In a landscape filled with computers and digital devices, one College of Charleston group is doing its part to make sure students of all ages and backgrounds feel empowered to participate in an increasingly tech savvy world.

With an eye toward diversifying the field of computer science, leaders in the student organization Women in Computing (WiC) along with CofC computer science students are reaching out to local middle school students thanks to a $3,155 grant from Google igniteCS, an initiative that provides funds and resources to college students to create mentorship programs in their communities.

WiC President Elaina Cole, a junior computer science major, says she and her fellow students created a curriculum for a program aimed at middle schoolers that would introduce them to coding and basic computer science concepts in a way that is fun and engaging.

“We approached the concept from the perspective of what did we want to know when we were younger, growing up,” Cole says.

Funds from the Google igniteCS grant will help purchase Wonder Workshop robots for the after school program at Zucker Middle School.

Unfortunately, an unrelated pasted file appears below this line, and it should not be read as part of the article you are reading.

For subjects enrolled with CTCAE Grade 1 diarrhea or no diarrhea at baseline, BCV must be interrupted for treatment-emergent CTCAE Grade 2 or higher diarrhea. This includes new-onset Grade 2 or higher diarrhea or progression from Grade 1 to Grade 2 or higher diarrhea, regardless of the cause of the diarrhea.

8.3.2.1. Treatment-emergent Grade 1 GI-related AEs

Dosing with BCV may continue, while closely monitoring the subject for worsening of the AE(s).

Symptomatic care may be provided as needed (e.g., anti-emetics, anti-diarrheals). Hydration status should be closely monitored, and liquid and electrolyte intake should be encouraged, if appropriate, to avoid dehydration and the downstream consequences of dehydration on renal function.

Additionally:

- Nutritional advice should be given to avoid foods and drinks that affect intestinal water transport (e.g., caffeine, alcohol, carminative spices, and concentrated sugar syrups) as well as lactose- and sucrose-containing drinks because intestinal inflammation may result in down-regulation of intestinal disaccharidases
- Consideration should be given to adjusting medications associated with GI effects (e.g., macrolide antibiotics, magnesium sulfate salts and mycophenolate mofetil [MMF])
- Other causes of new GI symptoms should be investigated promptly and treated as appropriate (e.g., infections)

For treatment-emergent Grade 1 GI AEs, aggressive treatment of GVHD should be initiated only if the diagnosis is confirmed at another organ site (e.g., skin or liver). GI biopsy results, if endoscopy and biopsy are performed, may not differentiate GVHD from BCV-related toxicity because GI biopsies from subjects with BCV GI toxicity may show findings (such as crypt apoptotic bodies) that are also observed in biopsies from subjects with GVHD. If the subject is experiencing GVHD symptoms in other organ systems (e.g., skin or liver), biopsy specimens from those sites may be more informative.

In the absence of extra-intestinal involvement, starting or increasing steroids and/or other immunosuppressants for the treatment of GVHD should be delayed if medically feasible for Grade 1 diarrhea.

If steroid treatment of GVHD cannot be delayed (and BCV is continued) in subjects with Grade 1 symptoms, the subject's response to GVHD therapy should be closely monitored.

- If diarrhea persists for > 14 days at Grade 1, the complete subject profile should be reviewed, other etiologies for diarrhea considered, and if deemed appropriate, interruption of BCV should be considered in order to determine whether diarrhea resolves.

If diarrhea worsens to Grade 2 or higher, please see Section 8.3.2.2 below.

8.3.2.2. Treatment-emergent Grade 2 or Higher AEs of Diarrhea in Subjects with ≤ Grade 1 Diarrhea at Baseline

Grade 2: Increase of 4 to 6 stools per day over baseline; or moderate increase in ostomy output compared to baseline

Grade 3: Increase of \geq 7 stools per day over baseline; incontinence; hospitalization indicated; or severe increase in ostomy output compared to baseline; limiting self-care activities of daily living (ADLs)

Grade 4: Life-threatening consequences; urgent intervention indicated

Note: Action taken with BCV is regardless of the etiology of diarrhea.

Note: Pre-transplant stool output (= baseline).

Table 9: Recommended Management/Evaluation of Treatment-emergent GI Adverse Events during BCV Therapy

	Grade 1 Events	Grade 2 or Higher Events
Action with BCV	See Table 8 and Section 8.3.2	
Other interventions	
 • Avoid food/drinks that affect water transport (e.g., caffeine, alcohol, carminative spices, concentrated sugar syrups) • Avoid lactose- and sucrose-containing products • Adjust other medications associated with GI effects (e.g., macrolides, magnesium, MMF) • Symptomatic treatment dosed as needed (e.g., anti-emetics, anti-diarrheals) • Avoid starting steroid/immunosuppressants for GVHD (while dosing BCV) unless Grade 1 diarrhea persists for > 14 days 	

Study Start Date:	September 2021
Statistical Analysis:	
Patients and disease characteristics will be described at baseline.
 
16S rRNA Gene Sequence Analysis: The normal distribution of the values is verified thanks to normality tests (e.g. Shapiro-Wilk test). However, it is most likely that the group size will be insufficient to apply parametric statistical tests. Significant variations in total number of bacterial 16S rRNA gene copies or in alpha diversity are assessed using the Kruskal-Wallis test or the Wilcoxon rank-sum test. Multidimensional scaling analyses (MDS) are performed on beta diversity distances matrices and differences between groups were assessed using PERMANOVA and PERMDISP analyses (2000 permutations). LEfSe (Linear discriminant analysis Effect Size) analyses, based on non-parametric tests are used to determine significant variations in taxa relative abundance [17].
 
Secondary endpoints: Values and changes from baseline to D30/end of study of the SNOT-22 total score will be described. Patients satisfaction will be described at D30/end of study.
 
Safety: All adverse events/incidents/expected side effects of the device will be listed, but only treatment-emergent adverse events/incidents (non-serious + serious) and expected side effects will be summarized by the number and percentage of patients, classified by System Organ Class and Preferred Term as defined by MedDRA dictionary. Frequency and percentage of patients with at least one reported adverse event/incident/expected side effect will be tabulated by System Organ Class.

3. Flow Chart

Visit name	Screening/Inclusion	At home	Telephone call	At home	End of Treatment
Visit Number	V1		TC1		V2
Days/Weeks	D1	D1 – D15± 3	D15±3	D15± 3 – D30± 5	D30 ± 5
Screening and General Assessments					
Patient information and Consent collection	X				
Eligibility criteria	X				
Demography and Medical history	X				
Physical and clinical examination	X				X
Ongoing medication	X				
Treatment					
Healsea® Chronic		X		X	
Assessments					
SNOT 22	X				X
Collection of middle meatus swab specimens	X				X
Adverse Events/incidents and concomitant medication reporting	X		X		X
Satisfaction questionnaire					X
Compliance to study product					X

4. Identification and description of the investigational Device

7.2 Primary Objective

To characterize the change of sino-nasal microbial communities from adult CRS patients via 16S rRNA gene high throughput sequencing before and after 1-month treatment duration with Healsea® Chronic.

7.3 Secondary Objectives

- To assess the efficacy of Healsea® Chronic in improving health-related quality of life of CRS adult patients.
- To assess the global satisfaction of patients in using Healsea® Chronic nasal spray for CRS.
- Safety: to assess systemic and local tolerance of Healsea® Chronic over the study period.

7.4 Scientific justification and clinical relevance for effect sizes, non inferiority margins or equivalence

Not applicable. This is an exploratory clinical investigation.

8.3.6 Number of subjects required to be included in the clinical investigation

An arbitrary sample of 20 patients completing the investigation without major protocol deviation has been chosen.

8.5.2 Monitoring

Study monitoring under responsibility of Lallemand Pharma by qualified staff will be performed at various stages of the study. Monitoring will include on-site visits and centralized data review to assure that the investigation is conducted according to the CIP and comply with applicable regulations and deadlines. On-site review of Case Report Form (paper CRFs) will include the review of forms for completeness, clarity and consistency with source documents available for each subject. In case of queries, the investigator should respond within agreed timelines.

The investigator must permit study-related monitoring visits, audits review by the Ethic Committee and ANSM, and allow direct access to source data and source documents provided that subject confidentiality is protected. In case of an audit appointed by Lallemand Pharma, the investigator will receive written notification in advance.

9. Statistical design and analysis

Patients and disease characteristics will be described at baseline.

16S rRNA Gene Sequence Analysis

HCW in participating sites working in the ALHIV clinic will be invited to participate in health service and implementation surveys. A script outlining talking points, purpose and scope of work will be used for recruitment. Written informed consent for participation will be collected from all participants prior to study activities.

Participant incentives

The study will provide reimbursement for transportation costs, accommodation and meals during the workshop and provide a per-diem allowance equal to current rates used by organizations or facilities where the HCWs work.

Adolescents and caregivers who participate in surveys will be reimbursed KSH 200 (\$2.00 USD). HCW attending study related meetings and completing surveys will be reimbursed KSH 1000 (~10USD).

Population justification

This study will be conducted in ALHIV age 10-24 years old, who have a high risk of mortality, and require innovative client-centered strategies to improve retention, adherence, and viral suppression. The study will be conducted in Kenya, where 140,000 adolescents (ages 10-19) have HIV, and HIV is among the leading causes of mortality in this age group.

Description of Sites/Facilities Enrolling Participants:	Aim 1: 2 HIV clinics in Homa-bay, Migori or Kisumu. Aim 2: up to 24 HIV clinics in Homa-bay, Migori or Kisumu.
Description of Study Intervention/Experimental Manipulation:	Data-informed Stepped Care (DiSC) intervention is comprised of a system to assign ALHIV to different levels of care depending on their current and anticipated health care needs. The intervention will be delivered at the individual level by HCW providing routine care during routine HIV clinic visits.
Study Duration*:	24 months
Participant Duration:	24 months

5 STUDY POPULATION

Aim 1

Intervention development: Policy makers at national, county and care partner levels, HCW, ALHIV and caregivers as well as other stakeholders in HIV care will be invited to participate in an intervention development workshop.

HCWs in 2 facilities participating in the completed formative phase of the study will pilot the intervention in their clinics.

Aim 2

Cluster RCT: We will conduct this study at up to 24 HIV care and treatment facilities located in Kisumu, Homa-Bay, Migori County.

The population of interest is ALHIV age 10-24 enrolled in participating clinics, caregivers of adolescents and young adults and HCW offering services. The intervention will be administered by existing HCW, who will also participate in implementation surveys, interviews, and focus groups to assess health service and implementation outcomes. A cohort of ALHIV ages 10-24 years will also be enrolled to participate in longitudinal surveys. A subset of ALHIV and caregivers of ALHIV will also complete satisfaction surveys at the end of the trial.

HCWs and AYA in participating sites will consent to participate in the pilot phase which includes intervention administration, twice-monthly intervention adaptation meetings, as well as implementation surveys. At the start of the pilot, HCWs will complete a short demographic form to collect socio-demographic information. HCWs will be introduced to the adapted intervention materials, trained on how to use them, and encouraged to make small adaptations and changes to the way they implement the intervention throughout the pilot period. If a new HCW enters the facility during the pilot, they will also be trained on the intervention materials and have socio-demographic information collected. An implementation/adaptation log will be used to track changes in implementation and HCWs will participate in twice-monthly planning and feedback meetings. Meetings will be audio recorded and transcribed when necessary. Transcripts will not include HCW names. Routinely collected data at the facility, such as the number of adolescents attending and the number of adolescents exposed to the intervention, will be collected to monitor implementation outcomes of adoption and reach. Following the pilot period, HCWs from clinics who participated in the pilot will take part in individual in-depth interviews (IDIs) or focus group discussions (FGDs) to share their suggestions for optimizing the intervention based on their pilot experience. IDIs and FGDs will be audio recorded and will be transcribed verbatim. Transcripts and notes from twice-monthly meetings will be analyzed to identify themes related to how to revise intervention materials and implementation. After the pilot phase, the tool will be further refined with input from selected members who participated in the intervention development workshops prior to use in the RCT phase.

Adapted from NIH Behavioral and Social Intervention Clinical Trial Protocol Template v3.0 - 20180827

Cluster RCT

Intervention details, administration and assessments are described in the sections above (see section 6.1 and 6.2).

The Google igniteCS funds will go toward the purchase of computing equipment, codable robots and iPads for an after school program the CofC group will run in the spring at Jerry Zucker Middle School of Science in North Charleston.

“The entire goal really is to show them how to have that initial spark and interest in computer science,” Cole says. “We want to give them the confidence that they can do this, it’s not scary and that these devices and skills are applicable to their everyday lives.”

That’s exactly what WiC aims to do for the CofC campus, too. And as a newly chartered member of the Association for Computing Machinery – Women (ACM-W), the student-led group will now have the ability to engage a more diverse range of speakers who are doing more diverse research. As a member of the ACM-W, WiC can seek funds from the national organization to fly in speakers from around the country to talk about a specific technical subject or career-oriented topic.

“These resources give us the opportunity to pull in speakers from wider geographic and technical areas,” Cole says. “With a wider range of speakers, hopefully the topics will appeal to more people’s interests and we can garner more attention and attendance.”

Professor RoxAnn Stalvey, who is the faculty advisor for WiC, says the goal of the group is to support, celebrate and advocate for women in computing fields. Despite its name, the organization is open to women and men with the purpose of creating diversity within the field.

In the three years since the group officially launched, Stalvey said the computer science department has grown from around 12 percent female to 31 percent female, an increase she says could be in part due to the efforts of WiC and students like Cole.

“It’s advantageous for companies to be diverse – gender diverse as well as ethnically diverse,” Stalvey says. “We’re trying to help encourage that diversity within our own walls with the hopes of adding more women to the workforce.”